I am angry, disappointed, and ashamed that the American people have chosen to be governed by the present administration and have chosen to support the administration by giving it supportive majorities in both houses of Congress. The American voters are responsible for the shameful behavior of our government. I am ashamed for my country.

Friday, December 23, 2005


A Little Hypocrisy, if you Please

Judge Samuel Alito appears likely to be confirmed to the Supreme Court, replacing Justice O’Connor. Those of us who care more about the rights of living women than of the unborn fetuses are concerned that he will be the swing vote to overturn the decision Roe v. Wade. Abortion will no longer be a right protected by the federal constitution.

What next? I suggest that we look at laws that prohibit the sale of alcoholic beverages. Oklahoma used to have such a law. A friend told me of his experience in finding a bar in Oklahoma City. Of course, bars were illegal. My friend asked a man who certainly would know about illegal goings-on in the city: a policeman. The policeman directed him to the nearest illegal bar. My friend offered to treat the policeman to a drink. The policeman politely declined.

Another friend told me of the advertisements. During the Christmas shopping season, the newspapers in Oklahoma would publish suggested prices for popular brands of whisky. It was a service to the public so that one would not be overcharged by one’s bootlegger.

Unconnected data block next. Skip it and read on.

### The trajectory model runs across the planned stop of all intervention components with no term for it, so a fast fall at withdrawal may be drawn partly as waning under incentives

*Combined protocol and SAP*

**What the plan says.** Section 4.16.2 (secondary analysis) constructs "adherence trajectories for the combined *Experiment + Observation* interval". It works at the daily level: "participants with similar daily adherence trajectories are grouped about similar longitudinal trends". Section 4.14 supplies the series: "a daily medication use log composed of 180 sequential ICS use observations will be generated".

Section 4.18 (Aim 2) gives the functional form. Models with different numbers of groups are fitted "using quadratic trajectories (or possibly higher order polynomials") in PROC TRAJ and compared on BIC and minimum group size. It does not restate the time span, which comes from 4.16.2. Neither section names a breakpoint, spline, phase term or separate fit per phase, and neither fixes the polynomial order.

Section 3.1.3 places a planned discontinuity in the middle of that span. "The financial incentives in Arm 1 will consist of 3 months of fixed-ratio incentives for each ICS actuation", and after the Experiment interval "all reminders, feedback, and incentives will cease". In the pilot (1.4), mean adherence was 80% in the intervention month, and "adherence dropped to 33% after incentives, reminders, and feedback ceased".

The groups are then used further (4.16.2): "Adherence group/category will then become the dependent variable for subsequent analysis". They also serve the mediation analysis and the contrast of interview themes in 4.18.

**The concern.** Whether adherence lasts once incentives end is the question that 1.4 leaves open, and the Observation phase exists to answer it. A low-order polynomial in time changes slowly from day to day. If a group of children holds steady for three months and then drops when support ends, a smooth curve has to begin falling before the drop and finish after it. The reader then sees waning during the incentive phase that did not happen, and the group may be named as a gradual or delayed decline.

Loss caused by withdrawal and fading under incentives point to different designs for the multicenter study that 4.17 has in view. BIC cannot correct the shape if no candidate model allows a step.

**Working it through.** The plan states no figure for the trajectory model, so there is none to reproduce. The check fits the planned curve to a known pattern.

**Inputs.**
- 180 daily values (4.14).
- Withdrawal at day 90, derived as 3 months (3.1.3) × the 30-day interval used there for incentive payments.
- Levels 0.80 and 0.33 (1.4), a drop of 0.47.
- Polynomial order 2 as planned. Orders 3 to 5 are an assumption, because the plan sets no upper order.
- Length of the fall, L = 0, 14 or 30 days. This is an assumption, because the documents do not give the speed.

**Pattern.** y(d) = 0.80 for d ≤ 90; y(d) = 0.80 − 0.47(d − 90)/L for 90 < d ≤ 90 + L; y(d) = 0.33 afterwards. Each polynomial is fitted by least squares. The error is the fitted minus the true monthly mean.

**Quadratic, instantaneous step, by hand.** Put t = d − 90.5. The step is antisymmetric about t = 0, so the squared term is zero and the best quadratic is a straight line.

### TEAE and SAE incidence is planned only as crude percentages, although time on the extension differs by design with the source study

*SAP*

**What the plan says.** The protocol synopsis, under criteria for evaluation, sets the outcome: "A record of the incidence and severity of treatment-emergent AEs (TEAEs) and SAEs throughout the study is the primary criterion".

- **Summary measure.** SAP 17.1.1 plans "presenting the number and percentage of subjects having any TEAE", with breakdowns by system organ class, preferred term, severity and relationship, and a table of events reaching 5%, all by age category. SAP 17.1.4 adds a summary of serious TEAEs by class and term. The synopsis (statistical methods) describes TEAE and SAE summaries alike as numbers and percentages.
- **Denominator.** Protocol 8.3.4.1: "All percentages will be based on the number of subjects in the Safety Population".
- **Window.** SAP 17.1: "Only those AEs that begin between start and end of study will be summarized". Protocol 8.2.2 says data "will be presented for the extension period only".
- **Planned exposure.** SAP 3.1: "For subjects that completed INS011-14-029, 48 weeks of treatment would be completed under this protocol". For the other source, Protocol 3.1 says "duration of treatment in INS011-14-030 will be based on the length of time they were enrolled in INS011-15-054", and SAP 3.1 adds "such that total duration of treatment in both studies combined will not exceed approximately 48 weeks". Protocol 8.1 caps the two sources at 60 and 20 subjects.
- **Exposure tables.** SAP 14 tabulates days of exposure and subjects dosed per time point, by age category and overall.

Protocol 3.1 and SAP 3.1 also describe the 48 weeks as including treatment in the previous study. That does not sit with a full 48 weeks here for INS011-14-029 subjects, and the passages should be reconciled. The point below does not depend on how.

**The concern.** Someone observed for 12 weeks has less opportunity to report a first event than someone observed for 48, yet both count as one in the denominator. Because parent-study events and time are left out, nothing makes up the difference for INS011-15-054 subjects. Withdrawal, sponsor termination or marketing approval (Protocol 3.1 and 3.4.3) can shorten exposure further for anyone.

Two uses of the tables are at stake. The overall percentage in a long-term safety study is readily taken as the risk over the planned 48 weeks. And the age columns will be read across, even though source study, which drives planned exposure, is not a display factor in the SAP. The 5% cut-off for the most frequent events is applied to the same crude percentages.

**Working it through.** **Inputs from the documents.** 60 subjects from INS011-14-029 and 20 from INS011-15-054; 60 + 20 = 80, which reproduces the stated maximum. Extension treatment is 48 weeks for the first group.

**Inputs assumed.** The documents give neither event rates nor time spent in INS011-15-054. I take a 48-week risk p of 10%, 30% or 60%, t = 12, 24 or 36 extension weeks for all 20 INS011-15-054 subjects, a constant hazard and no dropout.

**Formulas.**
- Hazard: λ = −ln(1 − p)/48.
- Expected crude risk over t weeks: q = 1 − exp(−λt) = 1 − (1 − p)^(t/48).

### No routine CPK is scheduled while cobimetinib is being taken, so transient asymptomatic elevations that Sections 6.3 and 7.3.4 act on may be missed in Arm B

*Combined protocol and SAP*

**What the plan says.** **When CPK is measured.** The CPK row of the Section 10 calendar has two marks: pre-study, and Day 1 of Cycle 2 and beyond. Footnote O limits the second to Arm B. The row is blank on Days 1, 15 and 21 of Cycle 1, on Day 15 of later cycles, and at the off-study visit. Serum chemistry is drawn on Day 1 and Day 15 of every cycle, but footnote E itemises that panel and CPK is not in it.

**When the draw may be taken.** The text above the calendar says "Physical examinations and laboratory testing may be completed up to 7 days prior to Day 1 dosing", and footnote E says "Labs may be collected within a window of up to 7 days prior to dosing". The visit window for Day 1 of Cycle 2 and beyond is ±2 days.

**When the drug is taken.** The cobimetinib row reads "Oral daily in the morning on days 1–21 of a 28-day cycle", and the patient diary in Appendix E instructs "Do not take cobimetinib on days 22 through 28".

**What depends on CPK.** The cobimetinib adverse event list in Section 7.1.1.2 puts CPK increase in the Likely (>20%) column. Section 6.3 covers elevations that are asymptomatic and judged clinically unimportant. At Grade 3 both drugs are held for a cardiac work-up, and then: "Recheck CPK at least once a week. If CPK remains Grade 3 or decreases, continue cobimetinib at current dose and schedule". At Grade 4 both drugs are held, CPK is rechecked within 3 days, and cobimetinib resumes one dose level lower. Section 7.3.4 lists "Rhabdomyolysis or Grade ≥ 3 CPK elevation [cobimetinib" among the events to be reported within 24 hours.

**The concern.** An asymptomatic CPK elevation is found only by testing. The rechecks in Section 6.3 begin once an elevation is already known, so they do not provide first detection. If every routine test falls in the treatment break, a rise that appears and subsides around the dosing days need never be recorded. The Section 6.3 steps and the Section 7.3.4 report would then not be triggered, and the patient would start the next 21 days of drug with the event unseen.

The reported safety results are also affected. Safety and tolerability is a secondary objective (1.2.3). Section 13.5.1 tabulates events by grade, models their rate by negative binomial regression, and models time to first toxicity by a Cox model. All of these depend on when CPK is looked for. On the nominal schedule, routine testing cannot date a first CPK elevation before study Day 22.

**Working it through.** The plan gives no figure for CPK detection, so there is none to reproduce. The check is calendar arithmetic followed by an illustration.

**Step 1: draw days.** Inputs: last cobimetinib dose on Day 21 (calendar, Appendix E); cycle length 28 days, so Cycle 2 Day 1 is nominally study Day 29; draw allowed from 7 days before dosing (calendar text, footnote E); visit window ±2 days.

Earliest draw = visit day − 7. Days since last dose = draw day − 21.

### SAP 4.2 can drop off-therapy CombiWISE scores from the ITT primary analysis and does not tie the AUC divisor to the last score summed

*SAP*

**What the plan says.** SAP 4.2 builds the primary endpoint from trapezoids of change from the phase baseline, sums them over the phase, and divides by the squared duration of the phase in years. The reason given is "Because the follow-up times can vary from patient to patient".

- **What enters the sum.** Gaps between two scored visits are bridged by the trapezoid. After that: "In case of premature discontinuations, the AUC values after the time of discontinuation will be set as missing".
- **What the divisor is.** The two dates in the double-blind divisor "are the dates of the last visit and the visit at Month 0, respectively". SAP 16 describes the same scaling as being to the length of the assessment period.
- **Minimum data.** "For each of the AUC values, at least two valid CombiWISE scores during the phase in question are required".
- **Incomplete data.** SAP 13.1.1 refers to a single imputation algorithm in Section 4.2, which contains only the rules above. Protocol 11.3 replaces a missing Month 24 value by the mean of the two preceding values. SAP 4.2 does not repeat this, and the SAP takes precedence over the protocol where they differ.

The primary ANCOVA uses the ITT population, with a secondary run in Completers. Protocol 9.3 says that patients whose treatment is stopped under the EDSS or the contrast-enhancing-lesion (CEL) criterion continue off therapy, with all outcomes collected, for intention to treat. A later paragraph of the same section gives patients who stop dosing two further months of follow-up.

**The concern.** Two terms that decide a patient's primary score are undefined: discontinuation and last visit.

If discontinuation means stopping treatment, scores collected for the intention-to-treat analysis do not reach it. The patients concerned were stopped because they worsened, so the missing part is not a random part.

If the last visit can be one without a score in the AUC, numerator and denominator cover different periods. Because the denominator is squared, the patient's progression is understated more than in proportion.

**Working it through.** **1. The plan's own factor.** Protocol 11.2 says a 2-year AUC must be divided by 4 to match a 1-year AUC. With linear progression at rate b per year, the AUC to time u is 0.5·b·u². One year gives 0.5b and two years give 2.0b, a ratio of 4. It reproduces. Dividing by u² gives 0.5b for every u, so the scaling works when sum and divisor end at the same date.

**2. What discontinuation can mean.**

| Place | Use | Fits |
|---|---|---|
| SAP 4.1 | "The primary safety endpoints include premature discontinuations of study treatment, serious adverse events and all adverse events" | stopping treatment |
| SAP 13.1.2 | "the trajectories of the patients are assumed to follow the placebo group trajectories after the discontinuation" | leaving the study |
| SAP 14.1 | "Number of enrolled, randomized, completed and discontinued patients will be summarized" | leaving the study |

Everyone was happy with the arrangement. The church people were happy that evil drink was illegal. The bootleggers were happy that there wouldn’t be fights over the prices of their wares. The drinking public was happy. It was a fine arrangement.

In a world without Roe, abortions would certainly be legal, available, and safe in California and New York. In other parts of the country, illegal abortionists would flourish in secret. A family planning clinic would not advertise abortion services, but would give directions to a safe abortion bootlegger. Just as in the country before 1973, when Roe v. Wade was decided, abortions would still take place, but in secret.

Nearly everyone would be happy. The fundies would be happy that abortion was illegal. Abortion providers would not be exposed by working in visible family planning clinics, but rather in private houses.

Perhaps I present too rosy a picture. How about poor women in need of abortion services? Would they be able to pay the abortionist’s fee? The abortionist, in turn, would have to make anonymous contributions to the police benevolent association to avoid being raided. The police might become greedy. Abortionists might turn to organized crime for protection from the police and the fundies.